During a recent TheoTek (Episode 55), one of the parts of the conversations brought up the yearly topic of apps for Lent. And while some of our Christian brothers and sisters might not have much knowledge about the reason for (or practices within) Lent – my history in the Roman Catholic Church has marked this as something that’s not easily forgotten, and usually puts me in the right mindset as the Winter season concludes.
Many, many years back, we created a Bible Apps list. Mostly because finding bible apps was hard, there were no usable app stores for many of you, and it just made sense in terms of getting some traffic this direction. The BIble Apps page is very much out of date now – lots of folks have moved from app listings to recommended apps – but we’ve kept it up as it does present a decent start for many folks. As such, this page was expanded to include many faith-based app genres not so easily seen in app stores. Of note, we added Lent and Advent apps because there’s something of a place for them…
…or is there?
Much of the conversation around Lent revolves around setting some areas of discipline that we usually don’t have. Traditionally, that’s not partaking in some foods. In modern times, that’s extended to removing yourself from food, media, people, and even technology tools. So when I’m asked, “what kinds of apps for Lent would you recommend,” it becomes something of a challenge. To one degree, having an app that assists with remembering the Stations of the Cross, Daily/Weekly devotionals, etc. makes sense. On the other hand, it might speak to possibly letting aspects (if not the entire computer/mobile/social network/etc.) go for 40 days.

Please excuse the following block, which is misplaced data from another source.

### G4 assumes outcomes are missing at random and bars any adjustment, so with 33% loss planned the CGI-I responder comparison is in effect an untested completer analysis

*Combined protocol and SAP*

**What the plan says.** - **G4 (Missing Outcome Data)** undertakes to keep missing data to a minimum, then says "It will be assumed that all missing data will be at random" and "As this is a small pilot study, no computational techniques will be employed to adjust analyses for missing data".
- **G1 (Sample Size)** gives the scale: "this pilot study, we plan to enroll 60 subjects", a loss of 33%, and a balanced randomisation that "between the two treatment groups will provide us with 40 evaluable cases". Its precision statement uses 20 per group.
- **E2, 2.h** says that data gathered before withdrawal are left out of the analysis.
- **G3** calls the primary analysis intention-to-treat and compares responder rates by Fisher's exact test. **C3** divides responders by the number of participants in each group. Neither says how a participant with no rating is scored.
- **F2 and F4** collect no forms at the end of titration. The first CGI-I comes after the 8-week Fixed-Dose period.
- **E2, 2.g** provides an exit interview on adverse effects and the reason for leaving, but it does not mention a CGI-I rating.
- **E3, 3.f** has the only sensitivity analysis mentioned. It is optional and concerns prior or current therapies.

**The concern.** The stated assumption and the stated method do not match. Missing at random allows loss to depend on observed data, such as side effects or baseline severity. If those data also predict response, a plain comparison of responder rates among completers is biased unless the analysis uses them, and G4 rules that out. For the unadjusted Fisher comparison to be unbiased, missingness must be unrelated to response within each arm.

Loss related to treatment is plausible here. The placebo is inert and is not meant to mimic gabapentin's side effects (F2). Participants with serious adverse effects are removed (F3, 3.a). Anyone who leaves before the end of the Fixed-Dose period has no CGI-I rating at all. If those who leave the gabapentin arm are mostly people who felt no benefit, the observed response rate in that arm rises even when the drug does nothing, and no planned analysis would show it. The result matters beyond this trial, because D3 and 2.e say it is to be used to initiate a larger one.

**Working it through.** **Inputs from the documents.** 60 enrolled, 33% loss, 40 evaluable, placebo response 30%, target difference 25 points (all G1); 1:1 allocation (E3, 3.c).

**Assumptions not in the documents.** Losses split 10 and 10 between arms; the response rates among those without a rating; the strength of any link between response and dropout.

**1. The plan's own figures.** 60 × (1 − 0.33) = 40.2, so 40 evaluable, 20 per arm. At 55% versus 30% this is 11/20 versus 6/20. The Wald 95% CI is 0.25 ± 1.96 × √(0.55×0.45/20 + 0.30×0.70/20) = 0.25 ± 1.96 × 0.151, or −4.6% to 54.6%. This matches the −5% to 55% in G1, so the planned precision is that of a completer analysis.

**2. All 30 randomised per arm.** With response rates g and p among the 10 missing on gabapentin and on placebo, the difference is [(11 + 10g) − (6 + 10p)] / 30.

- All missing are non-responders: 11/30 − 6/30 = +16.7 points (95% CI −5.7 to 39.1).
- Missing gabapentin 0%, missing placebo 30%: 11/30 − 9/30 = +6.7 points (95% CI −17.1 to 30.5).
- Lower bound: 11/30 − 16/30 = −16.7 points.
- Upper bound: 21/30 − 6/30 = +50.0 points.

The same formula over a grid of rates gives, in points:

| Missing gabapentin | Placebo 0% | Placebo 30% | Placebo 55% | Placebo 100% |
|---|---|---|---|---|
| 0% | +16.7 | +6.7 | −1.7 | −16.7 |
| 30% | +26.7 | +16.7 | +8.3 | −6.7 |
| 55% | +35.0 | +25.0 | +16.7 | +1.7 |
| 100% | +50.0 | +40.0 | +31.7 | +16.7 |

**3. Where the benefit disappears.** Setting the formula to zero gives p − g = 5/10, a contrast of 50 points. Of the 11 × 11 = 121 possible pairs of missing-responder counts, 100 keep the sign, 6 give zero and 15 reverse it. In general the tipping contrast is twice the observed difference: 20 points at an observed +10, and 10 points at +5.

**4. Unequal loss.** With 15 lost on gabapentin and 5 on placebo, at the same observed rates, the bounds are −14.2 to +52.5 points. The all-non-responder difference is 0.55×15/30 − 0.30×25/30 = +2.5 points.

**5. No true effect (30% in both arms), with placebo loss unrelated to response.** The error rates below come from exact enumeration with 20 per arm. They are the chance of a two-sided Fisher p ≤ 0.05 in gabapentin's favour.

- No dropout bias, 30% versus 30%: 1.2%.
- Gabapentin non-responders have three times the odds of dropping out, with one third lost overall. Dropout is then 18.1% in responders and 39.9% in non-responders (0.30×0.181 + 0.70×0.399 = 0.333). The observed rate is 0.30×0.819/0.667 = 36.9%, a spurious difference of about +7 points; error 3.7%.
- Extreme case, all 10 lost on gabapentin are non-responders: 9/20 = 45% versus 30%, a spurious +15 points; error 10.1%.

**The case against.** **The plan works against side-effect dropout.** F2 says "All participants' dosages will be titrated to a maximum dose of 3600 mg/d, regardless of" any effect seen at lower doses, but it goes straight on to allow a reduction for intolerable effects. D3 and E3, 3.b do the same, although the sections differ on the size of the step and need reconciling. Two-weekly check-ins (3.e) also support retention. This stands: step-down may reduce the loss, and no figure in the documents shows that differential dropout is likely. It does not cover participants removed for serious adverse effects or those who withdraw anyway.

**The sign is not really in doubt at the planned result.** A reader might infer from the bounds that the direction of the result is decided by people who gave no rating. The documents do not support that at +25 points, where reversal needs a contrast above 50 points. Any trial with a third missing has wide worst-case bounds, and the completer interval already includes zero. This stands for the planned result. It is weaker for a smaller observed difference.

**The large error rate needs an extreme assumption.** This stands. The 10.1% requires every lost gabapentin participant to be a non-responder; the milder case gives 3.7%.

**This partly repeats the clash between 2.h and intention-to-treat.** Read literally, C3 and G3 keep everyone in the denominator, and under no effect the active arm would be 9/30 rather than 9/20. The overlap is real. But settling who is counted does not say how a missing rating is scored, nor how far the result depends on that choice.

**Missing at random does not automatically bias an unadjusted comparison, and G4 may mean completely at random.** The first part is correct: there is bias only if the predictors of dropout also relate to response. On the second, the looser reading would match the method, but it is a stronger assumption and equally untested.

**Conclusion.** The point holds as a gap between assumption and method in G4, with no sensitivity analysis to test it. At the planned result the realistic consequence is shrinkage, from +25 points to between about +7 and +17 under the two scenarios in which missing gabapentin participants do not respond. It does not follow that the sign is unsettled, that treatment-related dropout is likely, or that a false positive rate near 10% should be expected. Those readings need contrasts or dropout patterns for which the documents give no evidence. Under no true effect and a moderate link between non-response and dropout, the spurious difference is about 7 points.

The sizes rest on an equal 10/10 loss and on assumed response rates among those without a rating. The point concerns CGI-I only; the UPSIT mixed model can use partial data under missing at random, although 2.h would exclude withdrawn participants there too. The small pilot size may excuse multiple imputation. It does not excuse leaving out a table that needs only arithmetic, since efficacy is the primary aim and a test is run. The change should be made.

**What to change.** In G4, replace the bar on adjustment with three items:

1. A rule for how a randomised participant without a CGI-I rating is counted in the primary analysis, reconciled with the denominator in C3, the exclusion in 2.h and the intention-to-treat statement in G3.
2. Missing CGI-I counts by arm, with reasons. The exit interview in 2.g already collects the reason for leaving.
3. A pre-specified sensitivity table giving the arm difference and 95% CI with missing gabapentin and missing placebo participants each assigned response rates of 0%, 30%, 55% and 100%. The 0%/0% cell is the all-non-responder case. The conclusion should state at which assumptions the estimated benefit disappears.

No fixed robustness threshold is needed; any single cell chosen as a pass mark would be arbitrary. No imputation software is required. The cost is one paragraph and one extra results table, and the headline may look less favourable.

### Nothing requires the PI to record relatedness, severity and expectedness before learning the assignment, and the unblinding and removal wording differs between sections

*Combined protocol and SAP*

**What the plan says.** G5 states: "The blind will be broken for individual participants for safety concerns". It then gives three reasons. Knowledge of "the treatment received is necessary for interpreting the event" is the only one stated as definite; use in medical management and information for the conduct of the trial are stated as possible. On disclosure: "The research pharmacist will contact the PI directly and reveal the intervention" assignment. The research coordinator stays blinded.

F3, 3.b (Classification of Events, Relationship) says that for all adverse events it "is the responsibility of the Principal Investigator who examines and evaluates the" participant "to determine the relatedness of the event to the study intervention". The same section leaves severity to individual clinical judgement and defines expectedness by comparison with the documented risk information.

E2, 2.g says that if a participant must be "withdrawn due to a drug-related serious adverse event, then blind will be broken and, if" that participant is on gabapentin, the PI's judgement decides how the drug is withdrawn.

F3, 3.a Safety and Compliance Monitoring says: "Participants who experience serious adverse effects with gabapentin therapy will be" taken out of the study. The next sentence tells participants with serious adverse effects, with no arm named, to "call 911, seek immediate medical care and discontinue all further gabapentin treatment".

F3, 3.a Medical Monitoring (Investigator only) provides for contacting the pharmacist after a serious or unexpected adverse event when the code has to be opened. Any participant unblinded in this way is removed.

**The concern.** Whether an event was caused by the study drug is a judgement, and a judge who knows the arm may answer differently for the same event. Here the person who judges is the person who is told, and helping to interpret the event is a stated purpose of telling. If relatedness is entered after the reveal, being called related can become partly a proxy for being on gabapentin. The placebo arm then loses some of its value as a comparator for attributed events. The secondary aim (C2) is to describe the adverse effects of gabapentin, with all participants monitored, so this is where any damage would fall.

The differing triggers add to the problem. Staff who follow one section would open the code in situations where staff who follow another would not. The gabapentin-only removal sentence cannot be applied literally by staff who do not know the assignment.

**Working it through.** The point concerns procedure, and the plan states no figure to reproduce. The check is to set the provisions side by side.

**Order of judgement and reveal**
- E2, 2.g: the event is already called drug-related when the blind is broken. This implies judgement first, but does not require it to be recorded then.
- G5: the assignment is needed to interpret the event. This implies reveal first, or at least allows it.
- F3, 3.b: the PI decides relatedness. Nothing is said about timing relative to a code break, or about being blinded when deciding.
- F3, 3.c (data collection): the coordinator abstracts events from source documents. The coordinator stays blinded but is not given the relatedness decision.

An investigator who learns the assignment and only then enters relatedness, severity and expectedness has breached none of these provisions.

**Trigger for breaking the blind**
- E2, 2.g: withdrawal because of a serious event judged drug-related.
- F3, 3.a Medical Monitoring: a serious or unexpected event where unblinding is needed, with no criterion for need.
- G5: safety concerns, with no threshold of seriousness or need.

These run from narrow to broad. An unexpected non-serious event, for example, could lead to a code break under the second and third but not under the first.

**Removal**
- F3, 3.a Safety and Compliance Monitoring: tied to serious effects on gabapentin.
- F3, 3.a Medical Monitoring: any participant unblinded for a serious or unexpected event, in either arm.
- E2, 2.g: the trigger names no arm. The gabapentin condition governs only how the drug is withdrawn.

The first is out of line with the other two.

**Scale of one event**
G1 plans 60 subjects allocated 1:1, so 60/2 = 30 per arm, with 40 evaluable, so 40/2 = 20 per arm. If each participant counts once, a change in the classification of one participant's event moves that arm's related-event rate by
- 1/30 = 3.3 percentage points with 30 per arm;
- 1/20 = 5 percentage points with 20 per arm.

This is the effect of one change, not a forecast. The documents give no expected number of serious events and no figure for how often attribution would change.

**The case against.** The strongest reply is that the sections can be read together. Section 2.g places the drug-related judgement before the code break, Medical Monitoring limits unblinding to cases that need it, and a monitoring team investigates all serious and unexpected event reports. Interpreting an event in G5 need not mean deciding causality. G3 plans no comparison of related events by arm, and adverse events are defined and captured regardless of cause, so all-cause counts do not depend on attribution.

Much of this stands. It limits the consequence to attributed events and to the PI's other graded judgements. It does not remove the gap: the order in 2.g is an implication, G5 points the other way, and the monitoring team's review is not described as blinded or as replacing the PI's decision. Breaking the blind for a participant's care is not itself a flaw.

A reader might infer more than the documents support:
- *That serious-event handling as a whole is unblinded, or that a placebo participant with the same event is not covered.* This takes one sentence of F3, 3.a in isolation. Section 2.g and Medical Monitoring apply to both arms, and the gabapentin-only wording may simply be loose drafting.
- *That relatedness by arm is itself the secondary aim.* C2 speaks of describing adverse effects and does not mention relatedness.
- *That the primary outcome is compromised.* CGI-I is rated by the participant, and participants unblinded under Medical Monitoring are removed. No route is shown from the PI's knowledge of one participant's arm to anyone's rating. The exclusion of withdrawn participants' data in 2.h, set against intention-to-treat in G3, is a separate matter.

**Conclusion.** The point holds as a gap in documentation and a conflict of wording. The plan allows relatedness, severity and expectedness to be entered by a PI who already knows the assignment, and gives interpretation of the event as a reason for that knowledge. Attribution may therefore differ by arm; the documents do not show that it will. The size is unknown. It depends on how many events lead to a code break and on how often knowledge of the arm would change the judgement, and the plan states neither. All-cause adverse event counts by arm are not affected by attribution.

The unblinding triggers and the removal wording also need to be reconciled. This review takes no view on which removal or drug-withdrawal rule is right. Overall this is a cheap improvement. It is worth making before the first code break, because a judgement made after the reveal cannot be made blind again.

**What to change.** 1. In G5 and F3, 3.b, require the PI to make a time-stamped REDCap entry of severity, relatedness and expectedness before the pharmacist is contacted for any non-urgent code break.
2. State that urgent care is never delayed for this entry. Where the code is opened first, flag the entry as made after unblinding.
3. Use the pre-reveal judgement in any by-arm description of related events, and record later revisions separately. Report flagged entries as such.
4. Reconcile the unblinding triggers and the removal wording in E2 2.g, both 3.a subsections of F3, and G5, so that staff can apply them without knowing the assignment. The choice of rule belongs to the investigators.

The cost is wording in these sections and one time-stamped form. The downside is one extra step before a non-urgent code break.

This isn’t a dozen years ago (when MMM got started). The conversation about the place for digital/connected devices and services has certainly moved past simpler times. Yet, there is this part of the conversation that’s worth having – and probably moreso now that we are seeing clearer how mobile (and connected services) bridge digital and spiritual worlds and behaviors. Where pastor-teachers, academics, etc. need to continue to steer this conversation is not so much whether Lent has a place or not in this age, but how its place is better understood. And if those faith leaders aren’t having that conversation – again, not all faiths observe Lent – perhaps it does make sense to reserve this time as a place to have those discussions on the ethics and behaviors of connectivity.
Better than having the discussion is to actually move towards a direction. You can continue in the newly formed digital traditions and invest in Lent apps and services with the knowledge that not everyone is going to understand or go with you. Or, you can take this time away from connected spaces, so that you better tap into the ethereal leanings of the faith-as-lived.